71 year old male CC: Chest pain

EMS is called to the residence of a 71 year old male with a chief complaint of chest discomfort.

On arrival patient is found standing at the front door.

He appears anxious and acutely ill.

Skin is cool, pale and diaphoretic.

Onset: “Fairly sudden” 30 minutes prior to 9-1-1 call
Provoke: Nothing makes the pain better or worse
Quality: Pressure in the center of the chest
Radiate: When asked if the pain radiates the patient states “I don’t know”
Severity: 10/10
Time: Less severe episode yesterday lasting approx 15-30 minutes

Past medical history: Dyslipidemia, mild HTN

Meds: Zocor, Norvasc

Vital signs are assessed.

RR: 20
Pulse: 64 R
NIBP: 131/85
SpO2: 98 on RA

Patient admits to mild dyspnea but breath sounds are clear bilaterally.

No JVD or pitting edema.

Oxygen is applied via NRB mask @ 15 LPM.

The cardiac monitor is attached.

A 12-lead ECG is captured.

The patient is loaded for transport and another 12-lead ECG is captured.

What is your impression of these ECGs?

What is your treatment plan?

See also:

71 year old male CC: Chest pain – Conclusion


  • Brandon O says:

    ASA, nitro, emergent transport to PCI with field activation. Monitor closely for risk of decompensation. Obvious acute, evolving anterolateral STEMI.

  • Harrison says:

    Sinus Rhythm @ 65. Normal Axis. No ectopy. Hyperactue T waves noted in lateral leads with clinically significant upwardly concave ST elevation in anterolateral leads. ST depression noted in III.

    I also want to say slight ST depression in avF, but tracing quality hampers this assessment.

    It looks like hyperkalemia is elevating this T, however the first stage of an AMI on ECG will show hyperactue T’s followed by elevating the ST segment. Thus….
    My DDx in order

    To further the case of AMI and to r/o hyperkalemia, we have actual T wave inversion in V1 and III. Also, the lack of global hyperacute T waves strengthens the case of AMI and not hyper K.

    Stemi alert. Treat/transport per protocol.

  • Jukka Kettunen says:

    Hi Tom, and thanks for the great blog!
    I’m gonna take my first shot here: the impression I’m getting here is that of a SR with anterolateral MI (ST elevation V2-V6, I and aVL, resiprocal III).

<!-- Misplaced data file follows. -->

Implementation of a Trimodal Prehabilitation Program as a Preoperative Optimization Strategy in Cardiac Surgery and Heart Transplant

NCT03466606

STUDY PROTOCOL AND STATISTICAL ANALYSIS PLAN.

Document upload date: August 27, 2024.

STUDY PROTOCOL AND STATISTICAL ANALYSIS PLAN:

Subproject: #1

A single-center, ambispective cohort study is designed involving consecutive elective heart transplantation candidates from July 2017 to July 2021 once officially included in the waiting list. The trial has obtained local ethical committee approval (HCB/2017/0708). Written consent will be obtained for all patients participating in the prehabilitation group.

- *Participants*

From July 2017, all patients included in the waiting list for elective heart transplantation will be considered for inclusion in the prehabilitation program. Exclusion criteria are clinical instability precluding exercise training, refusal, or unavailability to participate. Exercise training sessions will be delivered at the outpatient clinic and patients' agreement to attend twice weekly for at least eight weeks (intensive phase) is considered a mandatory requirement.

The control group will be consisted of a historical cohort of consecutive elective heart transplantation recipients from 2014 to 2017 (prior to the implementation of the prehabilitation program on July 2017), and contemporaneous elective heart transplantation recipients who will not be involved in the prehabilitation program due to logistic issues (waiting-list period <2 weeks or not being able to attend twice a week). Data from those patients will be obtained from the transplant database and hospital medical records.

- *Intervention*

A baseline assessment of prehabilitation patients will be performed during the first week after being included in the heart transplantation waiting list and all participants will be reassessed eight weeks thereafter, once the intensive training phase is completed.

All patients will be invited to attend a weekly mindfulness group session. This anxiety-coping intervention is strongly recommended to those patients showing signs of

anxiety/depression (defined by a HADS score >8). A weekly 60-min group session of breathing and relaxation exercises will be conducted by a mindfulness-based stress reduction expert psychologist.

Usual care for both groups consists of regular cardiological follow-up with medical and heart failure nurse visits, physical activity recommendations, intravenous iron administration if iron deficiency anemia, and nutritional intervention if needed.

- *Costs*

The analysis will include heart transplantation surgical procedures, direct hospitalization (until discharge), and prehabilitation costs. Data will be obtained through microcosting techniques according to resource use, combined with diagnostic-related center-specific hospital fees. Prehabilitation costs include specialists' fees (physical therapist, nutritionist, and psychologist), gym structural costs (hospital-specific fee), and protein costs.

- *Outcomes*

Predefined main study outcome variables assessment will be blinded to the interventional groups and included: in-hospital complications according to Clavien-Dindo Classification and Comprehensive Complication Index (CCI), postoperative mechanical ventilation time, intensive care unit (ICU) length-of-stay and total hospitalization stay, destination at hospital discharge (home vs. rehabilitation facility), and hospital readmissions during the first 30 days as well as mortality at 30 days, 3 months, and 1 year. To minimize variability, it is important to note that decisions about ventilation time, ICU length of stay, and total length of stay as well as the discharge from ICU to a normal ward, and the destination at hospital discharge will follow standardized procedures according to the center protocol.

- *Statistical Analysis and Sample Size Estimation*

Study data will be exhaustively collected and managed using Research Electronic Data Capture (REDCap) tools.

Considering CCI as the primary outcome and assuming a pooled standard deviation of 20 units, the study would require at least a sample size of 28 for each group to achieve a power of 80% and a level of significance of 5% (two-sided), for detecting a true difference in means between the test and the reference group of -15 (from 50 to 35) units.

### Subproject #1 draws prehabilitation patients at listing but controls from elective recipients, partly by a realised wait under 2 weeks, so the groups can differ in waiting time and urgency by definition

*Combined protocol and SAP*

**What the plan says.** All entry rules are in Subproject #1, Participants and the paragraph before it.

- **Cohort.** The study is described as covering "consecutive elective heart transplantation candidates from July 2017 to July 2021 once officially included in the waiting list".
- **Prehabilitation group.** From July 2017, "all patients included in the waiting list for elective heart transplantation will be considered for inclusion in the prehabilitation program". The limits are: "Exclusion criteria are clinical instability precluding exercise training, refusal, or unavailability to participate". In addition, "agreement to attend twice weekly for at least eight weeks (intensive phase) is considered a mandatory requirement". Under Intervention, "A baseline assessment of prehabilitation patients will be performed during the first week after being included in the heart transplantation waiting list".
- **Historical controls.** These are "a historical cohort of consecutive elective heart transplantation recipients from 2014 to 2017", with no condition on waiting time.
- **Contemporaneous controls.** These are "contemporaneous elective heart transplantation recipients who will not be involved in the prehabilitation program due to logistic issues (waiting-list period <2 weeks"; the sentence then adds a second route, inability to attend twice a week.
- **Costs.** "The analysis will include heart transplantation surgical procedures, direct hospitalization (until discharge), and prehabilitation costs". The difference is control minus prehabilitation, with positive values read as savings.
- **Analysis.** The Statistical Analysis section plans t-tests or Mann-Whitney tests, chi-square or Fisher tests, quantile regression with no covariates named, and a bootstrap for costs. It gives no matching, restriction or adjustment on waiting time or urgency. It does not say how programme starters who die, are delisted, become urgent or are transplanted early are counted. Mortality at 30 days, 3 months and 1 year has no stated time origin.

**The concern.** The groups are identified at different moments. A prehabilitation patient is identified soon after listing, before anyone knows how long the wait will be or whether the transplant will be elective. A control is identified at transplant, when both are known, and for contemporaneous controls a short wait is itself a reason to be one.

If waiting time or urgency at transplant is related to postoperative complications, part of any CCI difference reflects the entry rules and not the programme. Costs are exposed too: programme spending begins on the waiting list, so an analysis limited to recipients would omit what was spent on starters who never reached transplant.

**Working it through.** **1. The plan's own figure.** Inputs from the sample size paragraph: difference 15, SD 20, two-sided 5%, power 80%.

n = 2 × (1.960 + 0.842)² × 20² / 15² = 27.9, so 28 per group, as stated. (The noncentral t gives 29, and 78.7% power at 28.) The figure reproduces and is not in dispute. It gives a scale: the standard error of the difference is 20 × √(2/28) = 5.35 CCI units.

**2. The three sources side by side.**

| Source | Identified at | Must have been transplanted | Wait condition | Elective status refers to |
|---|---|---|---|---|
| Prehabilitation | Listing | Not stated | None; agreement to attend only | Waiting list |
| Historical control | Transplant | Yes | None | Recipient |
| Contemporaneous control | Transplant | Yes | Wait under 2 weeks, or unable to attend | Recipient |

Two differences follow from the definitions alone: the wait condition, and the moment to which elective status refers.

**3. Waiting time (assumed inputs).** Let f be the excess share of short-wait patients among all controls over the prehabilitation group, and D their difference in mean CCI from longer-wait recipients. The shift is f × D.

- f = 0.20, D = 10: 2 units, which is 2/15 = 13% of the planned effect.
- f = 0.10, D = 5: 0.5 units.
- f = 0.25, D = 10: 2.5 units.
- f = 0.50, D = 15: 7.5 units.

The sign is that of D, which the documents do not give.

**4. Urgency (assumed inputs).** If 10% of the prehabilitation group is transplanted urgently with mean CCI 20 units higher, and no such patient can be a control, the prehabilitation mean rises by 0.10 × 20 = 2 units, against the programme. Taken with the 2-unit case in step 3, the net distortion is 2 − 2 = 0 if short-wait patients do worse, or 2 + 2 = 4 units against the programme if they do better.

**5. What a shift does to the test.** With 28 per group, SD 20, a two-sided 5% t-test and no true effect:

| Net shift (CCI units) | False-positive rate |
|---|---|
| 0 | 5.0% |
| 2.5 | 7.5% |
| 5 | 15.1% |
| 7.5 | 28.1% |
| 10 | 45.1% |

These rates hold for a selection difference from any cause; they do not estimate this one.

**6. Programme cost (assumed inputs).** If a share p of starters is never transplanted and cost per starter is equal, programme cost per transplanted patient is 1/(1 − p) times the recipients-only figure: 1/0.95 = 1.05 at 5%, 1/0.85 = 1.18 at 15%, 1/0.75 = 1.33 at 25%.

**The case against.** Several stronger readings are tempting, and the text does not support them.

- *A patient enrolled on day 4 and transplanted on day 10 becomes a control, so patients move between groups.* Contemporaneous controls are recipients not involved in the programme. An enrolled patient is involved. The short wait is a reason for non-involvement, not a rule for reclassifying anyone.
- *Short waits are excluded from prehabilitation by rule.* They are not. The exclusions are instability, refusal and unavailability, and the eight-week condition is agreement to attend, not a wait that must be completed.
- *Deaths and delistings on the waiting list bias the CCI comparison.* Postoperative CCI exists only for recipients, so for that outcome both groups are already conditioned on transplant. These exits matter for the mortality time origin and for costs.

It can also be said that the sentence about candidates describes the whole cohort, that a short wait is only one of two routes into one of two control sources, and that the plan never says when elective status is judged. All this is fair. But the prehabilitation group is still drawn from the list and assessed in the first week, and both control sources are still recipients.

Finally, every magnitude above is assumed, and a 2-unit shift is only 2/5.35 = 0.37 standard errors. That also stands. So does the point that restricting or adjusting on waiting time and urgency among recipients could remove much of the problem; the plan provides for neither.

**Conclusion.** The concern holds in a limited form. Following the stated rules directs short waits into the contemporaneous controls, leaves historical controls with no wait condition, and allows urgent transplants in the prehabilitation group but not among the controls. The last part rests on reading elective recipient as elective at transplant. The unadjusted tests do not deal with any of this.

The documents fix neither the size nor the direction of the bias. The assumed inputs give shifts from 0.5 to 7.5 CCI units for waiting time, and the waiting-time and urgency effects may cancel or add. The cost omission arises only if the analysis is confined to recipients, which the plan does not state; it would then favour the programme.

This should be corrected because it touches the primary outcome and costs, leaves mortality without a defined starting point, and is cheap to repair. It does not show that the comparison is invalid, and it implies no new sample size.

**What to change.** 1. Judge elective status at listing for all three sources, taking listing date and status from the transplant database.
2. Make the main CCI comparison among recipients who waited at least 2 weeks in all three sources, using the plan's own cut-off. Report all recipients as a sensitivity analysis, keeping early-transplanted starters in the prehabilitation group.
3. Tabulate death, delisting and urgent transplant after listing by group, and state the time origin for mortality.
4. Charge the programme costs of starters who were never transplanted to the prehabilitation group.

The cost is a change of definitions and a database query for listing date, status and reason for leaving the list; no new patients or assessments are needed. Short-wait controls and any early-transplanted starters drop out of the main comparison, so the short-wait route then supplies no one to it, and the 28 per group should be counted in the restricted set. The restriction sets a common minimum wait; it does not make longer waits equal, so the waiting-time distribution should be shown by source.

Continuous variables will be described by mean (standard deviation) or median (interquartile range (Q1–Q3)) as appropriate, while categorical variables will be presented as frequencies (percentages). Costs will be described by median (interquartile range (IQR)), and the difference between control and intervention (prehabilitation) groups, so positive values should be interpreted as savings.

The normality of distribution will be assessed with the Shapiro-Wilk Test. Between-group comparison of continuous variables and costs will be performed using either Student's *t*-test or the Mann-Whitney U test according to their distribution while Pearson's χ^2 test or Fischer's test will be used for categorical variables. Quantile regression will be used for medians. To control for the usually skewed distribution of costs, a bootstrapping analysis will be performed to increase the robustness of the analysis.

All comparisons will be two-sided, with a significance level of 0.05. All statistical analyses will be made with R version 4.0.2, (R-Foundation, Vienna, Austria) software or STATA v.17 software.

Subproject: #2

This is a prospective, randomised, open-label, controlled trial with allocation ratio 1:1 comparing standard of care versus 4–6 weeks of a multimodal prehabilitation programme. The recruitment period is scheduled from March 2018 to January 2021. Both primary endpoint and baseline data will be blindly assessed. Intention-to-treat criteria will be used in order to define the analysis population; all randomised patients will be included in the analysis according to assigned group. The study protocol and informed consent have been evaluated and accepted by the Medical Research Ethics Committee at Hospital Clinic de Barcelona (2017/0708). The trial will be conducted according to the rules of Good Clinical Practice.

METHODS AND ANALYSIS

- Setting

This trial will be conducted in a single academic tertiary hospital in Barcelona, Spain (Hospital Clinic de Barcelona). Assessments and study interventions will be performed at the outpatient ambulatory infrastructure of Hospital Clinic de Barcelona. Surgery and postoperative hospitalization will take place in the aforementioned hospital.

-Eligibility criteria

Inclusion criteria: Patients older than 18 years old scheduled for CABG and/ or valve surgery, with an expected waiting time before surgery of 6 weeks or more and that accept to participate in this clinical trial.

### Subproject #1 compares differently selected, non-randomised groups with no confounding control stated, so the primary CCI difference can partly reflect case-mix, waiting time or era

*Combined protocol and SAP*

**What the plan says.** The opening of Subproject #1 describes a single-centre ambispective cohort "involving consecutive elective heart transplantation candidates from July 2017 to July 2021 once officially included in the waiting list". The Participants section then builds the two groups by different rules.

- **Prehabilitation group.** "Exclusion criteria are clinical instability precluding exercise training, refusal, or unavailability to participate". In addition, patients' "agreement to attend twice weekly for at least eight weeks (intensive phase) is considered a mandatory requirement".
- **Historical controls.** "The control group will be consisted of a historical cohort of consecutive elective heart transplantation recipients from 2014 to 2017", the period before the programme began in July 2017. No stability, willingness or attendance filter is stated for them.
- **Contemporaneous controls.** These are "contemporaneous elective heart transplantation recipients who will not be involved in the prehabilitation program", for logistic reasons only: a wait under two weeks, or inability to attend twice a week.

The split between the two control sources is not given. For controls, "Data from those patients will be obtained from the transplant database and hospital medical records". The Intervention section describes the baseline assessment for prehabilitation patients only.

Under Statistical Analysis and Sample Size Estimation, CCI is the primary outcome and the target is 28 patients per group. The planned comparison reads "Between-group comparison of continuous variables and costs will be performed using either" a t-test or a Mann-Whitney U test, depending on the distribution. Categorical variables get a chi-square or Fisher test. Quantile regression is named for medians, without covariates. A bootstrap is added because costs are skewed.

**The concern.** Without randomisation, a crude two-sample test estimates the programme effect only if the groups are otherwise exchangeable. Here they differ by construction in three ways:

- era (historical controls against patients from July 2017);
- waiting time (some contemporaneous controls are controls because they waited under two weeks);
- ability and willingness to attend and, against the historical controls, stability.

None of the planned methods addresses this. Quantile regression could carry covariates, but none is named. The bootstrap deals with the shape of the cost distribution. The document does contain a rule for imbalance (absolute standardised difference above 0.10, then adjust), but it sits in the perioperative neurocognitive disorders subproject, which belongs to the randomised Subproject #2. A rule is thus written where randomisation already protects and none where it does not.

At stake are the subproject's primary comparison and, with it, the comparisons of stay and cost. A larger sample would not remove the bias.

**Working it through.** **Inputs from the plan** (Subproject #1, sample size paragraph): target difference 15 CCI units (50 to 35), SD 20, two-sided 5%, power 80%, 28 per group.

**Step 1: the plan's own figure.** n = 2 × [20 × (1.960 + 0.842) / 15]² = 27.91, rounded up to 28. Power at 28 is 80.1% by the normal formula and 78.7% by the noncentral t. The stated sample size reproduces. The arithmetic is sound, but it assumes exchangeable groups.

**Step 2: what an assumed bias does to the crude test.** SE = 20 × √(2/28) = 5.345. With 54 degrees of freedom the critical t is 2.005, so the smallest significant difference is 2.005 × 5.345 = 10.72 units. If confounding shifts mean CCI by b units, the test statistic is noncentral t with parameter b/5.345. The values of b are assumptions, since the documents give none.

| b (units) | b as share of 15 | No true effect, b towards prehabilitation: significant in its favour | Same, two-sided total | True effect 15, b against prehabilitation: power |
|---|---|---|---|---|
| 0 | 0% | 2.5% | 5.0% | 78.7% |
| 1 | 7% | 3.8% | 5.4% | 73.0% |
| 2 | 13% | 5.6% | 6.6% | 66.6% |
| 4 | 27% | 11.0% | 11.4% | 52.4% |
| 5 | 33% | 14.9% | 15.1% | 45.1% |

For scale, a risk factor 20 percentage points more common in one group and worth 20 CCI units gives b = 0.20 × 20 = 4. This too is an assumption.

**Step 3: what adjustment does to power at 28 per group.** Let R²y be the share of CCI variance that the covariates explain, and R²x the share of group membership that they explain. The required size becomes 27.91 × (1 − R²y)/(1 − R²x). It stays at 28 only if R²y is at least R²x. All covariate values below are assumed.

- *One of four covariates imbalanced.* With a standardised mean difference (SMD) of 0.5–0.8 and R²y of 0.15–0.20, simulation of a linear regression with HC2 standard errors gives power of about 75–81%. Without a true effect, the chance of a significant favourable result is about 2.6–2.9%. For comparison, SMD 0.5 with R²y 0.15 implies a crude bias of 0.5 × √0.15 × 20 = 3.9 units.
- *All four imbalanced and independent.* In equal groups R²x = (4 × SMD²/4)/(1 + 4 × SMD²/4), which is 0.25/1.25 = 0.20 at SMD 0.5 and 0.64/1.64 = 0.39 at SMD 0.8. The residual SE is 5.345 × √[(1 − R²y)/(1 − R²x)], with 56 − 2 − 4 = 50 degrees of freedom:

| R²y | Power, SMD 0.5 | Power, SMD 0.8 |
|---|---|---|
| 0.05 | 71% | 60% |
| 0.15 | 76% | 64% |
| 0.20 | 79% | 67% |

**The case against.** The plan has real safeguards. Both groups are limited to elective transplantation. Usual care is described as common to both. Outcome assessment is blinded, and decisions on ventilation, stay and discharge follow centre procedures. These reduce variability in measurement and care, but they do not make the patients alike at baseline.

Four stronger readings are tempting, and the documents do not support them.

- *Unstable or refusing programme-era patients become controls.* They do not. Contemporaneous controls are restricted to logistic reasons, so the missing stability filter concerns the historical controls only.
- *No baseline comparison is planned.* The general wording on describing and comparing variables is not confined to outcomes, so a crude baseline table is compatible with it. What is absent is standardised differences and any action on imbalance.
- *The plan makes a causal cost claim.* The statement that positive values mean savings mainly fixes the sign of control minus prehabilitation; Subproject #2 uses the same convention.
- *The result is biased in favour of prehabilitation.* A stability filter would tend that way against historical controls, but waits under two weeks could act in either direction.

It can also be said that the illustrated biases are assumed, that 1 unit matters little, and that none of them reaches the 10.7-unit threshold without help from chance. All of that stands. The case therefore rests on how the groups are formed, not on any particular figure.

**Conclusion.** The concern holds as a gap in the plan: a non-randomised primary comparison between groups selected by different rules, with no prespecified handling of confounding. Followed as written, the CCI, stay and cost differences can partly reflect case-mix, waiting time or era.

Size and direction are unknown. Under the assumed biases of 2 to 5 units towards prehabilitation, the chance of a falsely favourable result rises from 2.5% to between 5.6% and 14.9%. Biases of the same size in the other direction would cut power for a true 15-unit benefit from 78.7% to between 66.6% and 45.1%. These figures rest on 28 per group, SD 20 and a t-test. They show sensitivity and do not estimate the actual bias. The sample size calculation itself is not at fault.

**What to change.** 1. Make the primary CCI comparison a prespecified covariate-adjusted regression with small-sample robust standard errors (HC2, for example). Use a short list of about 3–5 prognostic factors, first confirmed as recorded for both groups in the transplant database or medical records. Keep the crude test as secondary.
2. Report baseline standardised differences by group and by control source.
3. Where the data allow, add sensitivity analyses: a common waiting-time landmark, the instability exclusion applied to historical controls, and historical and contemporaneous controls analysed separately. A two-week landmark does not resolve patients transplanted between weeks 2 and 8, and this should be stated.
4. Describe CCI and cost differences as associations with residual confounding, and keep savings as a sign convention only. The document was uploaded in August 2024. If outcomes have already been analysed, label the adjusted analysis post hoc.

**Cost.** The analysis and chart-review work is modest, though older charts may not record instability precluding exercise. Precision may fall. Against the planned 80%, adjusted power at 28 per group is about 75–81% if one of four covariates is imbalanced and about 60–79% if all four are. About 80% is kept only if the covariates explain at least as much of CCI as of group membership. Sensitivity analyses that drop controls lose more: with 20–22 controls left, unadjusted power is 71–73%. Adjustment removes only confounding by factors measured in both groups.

I would treat him according to our local protocol: O2, 2x large IVs, ASA 250mg po, iv NTG, iv oxycodone. Betablocker would probably be too much, but if the pulse rate doesn’t drop too much, maybe 1mg iv.
    Now, since we operate in a region where cardiac cath labs are hard to come by (and are operating only during office hours), I’d probably do a thrombolysis using tenekteplase (Metalyse)and enoksaparine (Klexane). (Sorry if they sound weird, I tried to translate the generic names from finnish!)
    Get all this started and then load the patient in the chopper. The distance to our closest hospital can be up to 500km. Outside office hours the closest cath lab can be up to 750km away (via road).
    How about that?
    Jukka Kettunen
    Flight Nurse/Paramedic
    Rescue Helicopter ASLAK
    Sodankylä, FINLAND

  • Ryan says:

    Agree with Brandon, it’s clearly an evolving global infarct. Though, I’m puzzled why L3 is inverted. Not that it really matters, specifically to this case. And it’s early for me so I might not be clicking on all cylinders yet. Lol.

    But yes, ASA, for sure, id actually like to get a right sided EKG too just to see if this has more inferior involvement. Then after that, bilateral IVs if I can, fluids for pressure support, and nitro the snot out of him. STEMI activation, and rapid transport. Watch for decompensation. I’d like to get a good history of the illness too just to rule out pericarditis, which, I doubt this is. At some point a blood glucose. V3 is quite peaked and aberrant, makes me wonder about hypokalemia…

  • Jukka Kettunen says:

    Oh, and the (reciprocal) ST-depressions in III and aVF seem to be deepening in the second EKG, along with the Q-waves in V2 and V3. The situation seems to be getting worse…

  • VinceD says:

    Extensive acute antero-lateral STEMI. ST-elevation V2-V6, I, aVL.
    ST-depression III and aVF, maybe 0.5mm in II. Hyperacute T-waves V3-V5.

    STEMI alert. Treat with O2 @ 12Lpm per protocol, 324mg ASA, IV access, 0.4mg SL nitro q 5min x3, reassessing BPs. Call med control for 5mg morphine, further dosing if no effect. Would not request metoprolol since his BP is fine where it is (if my nitro and morphine doesn’t tank it, hopefully) and I don’t feel it would add anything to his care. Serial ECG’s en route.

  • Troy says:

    Anteriolateral MI. ASA, O2, Nitro, Morphine, Heparin (4000u bolus then drip 12u/kg), and diesel fuel! Also I would place some fast patches because in my experience its usually the LAD occlusions that like to slip into V-fib. Oh! And serial 12’s.

    Go finland!

  • Christopher says:

    Extensive anteriolateral MI. I’m a fentanyl man for pain in ACS these days, otherwise I’m game with everyone’s routine.

  • Dave B says:

    agree with anterolateral MI… nothing much more to add to the other comments..

  • Matt says:

    ASA, Nitro x 3, Morphine, Send 12 Lead to receiving hospital for consultation and then TNK (Tenecteplase ) in the patients living room. Transport.

  • Mariela says: